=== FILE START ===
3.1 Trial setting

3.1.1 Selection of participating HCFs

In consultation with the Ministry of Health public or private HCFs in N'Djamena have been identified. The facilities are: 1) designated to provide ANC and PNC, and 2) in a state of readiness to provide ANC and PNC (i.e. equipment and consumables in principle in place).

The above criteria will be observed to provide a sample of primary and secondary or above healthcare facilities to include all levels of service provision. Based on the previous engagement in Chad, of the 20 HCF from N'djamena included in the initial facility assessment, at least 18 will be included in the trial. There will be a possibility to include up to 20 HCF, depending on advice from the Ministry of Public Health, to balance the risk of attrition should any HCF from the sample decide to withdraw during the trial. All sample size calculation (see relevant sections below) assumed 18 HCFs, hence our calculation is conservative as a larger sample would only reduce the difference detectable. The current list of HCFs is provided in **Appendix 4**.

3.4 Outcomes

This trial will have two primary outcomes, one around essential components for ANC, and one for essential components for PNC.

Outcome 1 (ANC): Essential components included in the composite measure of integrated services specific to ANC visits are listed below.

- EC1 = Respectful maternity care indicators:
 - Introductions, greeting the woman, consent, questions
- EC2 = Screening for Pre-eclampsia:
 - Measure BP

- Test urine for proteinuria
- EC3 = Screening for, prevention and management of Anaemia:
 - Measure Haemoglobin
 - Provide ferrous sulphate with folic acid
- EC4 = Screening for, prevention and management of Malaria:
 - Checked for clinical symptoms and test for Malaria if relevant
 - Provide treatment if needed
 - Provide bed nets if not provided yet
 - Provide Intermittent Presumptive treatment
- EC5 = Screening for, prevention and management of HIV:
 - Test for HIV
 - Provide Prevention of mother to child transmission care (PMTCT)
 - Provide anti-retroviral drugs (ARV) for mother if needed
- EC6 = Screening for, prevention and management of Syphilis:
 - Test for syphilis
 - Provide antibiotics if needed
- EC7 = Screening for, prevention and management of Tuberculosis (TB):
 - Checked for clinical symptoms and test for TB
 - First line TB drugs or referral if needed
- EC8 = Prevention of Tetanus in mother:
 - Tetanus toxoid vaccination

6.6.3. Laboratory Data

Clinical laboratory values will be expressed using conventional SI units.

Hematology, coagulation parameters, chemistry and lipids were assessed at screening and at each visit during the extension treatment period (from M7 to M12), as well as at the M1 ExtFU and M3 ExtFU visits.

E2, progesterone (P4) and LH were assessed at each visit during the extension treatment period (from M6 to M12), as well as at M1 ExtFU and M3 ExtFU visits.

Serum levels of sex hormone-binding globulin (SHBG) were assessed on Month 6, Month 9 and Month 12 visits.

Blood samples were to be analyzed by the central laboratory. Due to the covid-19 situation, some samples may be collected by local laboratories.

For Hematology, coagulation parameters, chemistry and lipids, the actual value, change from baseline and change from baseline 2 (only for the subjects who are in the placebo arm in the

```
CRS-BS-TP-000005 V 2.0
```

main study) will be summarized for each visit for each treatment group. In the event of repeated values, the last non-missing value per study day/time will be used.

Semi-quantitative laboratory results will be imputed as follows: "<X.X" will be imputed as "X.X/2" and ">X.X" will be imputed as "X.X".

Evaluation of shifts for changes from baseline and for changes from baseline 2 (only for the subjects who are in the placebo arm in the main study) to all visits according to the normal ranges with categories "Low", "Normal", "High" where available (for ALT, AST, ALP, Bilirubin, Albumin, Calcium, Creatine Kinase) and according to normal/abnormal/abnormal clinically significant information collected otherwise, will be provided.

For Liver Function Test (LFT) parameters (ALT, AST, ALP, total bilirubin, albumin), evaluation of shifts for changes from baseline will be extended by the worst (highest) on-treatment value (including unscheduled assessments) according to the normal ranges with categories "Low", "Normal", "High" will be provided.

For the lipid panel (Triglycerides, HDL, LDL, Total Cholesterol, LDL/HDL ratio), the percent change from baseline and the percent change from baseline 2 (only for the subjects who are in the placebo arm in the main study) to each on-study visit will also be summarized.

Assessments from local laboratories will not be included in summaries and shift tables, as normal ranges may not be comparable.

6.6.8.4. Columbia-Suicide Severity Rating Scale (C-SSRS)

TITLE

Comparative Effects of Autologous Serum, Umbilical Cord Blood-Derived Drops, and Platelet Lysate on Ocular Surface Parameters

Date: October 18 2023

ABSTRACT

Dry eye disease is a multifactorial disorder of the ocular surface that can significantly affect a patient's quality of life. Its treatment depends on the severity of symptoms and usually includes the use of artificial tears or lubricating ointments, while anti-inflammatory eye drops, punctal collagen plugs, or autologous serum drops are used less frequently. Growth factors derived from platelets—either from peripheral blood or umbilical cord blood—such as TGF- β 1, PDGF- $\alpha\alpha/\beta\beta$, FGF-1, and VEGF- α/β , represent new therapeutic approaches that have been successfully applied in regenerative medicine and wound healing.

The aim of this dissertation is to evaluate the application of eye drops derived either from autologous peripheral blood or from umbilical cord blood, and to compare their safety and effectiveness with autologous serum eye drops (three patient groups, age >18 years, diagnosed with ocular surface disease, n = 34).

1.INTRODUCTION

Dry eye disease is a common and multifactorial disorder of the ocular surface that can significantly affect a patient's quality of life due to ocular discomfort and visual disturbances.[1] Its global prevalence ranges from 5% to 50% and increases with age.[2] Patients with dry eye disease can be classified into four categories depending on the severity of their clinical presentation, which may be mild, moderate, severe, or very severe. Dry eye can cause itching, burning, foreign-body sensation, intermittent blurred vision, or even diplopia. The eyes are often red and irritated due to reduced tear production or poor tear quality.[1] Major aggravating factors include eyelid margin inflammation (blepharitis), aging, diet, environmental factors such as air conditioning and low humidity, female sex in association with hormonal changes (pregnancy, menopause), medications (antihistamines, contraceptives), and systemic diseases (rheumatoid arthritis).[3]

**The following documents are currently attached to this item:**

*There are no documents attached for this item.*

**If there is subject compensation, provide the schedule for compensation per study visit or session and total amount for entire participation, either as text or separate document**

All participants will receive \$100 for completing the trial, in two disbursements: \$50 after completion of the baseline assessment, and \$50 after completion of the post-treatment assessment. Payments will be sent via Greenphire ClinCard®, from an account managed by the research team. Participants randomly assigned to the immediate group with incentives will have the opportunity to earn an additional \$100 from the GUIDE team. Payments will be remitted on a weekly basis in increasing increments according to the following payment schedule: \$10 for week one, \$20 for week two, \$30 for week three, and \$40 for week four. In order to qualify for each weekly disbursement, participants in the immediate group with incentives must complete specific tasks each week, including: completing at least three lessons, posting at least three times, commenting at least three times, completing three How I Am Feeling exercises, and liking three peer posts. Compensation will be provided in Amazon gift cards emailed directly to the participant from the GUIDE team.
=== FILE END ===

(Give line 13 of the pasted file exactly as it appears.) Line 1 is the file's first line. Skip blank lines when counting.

- EC3 = Screening for, prevention and management of Anaemia: